Toronto’s Al Quds Day 2023: Hate and Violence on Display

Toronto’s Al Quds Day 2023: Hate and Violence on Display

Last month, a devastating display of hate engulfed the streets of Toronto in what has come to be known as “Al Quds Day.” Self-proclaimed Palestinian rights activists converged on the city center to participate in what has become an annual tradition of glorifying violence and calling for the erasure of the State of Israel. Under the guise of championing Palestinian rights, demonstrators praised prominent members of Canadian-designated terror organizations and unequivocally saluted the actions of convicted murderers.

Al Quds Day 2023, much like previous iterations of the event, brought out the worst in our city. The rally prominently featured flags of the designated terror organization Hezbollah and Iran, a state sponsor of terror. Genocidal chants and signs comparing Israel to ISIS and to Nazi Germany contributed to a palpably threatening atmosphere felt by so many of us here in the Jewish community.

Such hostile behavior should come as no surprise to those familiar with the march’s chief organizer, the Samidoun Palestinian Prisoner Solidarity Network. Based in Canada and designated by Israel in 2021 as a terror organization, Samidoun militantly targets the world’s only Jewish state for delegitimization with a startling fervor and maintains close ties with the Popular Front for the Liberation of Palestine (PFLP), a Canadian-designated terror entity. Samidoun’s International Coordinator, Charlotte Kates, who took to the stage during the march, is married to Khaled Barakat, a fellow Al Quds Day speaker, and a self-admitted PFLP member.

Far from advocating for peace in the Middle East, Samidoun’s true aspiration is to fuel a violent uprising to destroy the Jewish state. Kates made this clear when she devoted a portion of her Al Quds day rant to demanding Canada delist groups fighting for “Palestinian and Lebanese resistance.” The Palestinian and Lebanese groups listed as terror entities by the Canadian government include the likes of Hamas and Hezbollah, with a notorious track record of violence targeting innocent civilians.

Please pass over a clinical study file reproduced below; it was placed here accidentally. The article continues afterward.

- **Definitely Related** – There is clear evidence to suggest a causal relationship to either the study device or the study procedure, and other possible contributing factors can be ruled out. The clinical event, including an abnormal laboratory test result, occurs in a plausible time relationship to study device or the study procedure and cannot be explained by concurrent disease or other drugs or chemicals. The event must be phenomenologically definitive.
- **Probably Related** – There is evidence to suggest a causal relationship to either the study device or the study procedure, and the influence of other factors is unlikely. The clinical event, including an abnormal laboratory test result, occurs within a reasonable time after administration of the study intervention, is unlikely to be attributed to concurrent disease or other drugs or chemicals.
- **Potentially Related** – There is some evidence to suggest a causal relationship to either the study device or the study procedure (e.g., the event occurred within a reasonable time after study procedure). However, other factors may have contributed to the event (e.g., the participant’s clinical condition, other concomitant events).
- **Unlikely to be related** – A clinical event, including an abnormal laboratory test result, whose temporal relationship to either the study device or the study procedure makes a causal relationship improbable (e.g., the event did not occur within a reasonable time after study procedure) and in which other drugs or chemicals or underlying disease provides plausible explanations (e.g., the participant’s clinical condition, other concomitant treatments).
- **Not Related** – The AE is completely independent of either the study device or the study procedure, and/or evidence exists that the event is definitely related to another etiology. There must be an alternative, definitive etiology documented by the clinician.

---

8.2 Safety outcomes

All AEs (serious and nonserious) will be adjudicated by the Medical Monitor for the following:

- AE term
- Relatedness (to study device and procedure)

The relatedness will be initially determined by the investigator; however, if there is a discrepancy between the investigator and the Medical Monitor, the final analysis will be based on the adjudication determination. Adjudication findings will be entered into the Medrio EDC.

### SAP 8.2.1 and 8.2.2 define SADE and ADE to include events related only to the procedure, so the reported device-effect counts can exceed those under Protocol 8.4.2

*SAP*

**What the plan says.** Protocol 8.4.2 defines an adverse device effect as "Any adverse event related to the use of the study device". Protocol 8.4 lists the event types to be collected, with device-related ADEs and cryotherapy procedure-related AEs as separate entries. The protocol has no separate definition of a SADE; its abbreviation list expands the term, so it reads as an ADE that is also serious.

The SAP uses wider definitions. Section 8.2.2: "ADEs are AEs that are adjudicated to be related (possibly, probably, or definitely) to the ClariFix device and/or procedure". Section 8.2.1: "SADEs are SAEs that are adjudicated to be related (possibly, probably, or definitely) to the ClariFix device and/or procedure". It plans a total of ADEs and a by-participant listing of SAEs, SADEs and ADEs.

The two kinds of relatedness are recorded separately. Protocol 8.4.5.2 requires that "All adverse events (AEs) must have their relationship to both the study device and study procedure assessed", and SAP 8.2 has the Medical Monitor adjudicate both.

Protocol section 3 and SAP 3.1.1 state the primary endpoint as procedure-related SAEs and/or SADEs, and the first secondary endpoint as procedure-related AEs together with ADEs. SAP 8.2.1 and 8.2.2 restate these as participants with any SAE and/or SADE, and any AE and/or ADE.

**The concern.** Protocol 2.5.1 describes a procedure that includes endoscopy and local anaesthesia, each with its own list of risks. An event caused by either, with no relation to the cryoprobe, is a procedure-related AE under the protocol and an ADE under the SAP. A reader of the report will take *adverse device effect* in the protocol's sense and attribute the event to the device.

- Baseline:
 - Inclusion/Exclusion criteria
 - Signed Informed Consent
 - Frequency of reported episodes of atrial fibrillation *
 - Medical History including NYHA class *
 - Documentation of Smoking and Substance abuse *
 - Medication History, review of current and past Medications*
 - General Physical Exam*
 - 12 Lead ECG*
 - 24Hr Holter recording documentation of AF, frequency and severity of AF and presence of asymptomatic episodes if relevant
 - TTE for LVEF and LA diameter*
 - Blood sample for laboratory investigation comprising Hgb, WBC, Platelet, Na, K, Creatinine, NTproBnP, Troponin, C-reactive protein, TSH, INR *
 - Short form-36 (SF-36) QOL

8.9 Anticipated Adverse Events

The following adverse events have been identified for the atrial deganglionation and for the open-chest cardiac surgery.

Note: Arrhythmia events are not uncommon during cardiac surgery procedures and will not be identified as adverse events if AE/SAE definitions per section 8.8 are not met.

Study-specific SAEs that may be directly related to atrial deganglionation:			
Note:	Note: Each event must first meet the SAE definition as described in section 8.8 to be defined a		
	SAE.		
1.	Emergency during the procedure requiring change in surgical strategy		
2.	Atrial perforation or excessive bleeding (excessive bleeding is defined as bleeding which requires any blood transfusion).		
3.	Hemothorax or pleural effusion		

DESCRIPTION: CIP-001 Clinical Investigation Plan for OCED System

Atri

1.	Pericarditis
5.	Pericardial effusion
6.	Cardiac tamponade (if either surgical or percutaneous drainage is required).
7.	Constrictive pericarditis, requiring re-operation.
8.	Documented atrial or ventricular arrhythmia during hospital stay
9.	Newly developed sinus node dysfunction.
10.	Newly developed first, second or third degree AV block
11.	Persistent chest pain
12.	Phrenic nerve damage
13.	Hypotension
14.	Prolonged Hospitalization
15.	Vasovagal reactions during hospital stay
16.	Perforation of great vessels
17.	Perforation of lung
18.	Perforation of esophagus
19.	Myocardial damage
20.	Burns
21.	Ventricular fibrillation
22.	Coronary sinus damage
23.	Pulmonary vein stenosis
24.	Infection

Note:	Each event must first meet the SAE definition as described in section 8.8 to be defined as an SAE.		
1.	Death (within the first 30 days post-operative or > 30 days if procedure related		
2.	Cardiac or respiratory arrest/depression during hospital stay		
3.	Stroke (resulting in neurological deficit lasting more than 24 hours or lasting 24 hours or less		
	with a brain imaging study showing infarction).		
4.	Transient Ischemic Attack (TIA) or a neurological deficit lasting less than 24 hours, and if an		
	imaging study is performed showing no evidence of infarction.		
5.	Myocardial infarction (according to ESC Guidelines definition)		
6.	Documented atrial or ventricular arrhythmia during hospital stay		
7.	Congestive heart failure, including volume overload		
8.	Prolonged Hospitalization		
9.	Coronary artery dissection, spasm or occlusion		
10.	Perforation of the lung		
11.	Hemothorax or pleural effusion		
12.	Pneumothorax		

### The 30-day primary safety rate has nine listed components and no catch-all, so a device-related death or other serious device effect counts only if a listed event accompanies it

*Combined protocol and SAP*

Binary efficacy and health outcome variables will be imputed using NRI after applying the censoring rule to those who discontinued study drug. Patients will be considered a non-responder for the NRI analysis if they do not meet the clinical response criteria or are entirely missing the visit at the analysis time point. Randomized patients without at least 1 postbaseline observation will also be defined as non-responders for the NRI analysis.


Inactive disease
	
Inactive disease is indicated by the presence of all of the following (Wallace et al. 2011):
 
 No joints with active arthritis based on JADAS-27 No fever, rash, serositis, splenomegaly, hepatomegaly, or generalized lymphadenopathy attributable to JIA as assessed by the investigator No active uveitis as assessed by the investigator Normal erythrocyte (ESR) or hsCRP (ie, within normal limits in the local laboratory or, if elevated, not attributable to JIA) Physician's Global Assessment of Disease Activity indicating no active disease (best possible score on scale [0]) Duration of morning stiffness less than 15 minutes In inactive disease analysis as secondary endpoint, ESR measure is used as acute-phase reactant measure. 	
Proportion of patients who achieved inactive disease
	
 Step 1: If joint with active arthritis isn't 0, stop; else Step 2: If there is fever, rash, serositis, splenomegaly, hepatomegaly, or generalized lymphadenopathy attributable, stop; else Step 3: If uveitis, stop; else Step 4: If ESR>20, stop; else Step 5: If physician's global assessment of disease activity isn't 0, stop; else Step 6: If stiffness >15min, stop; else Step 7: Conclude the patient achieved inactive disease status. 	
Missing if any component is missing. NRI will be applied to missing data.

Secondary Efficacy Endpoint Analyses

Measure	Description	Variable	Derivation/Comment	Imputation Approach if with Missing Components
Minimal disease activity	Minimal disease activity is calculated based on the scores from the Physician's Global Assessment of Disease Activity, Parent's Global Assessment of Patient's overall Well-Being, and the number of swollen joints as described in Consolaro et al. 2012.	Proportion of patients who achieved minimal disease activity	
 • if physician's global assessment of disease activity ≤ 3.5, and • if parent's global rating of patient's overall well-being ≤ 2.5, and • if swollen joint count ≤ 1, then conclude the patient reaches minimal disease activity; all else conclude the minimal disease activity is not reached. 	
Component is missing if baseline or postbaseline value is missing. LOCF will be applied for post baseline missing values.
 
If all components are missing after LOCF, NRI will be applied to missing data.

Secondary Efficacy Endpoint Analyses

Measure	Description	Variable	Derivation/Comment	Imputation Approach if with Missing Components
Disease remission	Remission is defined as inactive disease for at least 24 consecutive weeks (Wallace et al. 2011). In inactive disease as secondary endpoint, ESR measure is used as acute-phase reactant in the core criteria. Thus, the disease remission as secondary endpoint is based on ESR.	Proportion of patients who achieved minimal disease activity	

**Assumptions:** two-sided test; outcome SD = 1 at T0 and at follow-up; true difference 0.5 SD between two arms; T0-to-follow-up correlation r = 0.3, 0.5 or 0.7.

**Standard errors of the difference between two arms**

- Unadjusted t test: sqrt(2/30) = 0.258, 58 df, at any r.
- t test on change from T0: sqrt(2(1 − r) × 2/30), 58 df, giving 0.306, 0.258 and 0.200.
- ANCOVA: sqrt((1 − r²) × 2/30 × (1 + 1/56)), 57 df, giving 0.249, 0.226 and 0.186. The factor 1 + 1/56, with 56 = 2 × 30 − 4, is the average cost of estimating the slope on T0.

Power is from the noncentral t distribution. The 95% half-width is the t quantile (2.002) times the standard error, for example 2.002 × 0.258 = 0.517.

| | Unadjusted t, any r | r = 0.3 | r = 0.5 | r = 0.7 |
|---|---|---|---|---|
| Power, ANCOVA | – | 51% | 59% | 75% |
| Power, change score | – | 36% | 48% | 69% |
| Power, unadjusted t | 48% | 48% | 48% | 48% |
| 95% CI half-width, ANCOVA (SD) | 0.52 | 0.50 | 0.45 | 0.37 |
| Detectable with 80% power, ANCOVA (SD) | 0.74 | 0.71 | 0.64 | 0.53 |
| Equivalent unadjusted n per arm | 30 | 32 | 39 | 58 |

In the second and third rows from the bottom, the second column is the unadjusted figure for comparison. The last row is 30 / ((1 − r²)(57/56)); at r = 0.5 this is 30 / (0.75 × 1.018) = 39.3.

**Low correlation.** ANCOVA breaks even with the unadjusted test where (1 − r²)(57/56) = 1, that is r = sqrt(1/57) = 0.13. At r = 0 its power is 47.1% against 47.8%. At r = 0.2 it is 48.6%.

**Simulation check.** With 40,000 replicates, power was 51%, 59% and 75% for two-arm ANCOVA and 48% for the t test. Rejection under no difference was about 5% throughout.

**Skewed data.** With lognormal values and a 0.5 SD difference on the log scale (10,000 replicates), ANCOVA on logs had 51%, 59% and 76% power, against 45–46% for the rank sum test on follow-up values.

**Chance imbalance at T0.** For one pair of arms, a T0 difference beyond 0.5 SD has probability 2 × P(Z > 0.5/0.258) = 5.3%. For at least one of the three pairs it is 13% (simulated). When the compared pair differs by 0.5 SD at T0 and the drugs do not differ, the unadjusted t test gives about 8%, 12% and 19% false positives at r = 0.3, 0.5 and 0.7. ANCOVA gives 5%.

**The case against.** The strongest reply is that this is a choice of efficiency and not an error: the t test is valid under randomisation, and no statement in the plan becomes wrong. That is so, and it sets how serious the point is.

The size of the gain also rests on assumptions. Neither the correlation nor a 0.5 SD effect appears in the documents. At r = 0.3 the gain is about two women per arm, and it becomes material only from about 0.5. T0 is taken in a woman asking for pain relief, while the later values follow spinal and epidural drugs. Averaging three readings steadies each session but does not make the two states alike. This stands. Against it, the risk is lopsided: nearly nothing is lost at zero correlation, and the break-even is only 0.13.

Canadian intelligence services and their foreign counterparts exercise tremendous restraint in designating terrorist entities. The consequences of a terrorist designation are enormous and can be catastrophic for those remotely involved in the activities of designated groups. The barrier to entry into this club is high, and the designation should be a grave occurrence. Organizations labeled as such, therefore, must be universally denounced and ostracized. The events of April 14 in Toronto, however, show that Charlotte Kates and her fellow travelers think otherwise.

In addition to Al Quds Day, a similarly hateful gathering followed in Ottawa, advertised as a “Liberation Conference.” In attendance were many of the same unsavory characters, including Samidoun’s Barakat and Kates, who blemished the streets of Toronto one week prior with their hate. Though the “Liberation Conference” was ostensibly billed as one aimed at denouncing Western imperialism, this was merely a façade. With little actual concern for increasing human rights, they enthusiastically singled out for delegitimization the world’s only Jewish state. While Kates denied her leading role in the conference, her personal cell phone number is listed on the event’s webpage.

Masar Badil, also known as the Palestinian Alternative Revolutionary Path Movement, of which Barakat is also a founding member, was another organizer of the Ottawa conference. The group shares the same rejectionist ideology as the PFLP, denouncing a two-state solution while encouraging another wave of violence.

How could organizations like Samidoun and Masar Badil have been permitted to flourish in Canada by our authorities? This recent “Liberation Conference” was the second gathering in two weeks of a cohort of radical anti-Israel activists advancing a violent and extreme ideology motivated by hate. What will it take for our government to prevent further radicalization?

Far from being the human-rights-minded protests they claim to be, for decades, Al Quds Day rallies and their like around the world have inspired violence and open and vitriolic displays of hate. It is high time that Toronto and other Canadian cities follow the lead of Berlin – a city that knows a thing or two about the dangers of allowing radical hate movements to fester – which, fed up with its virulent displays of hatred, banned Al Quds Day in the city years ago.

Source » israelnationalnews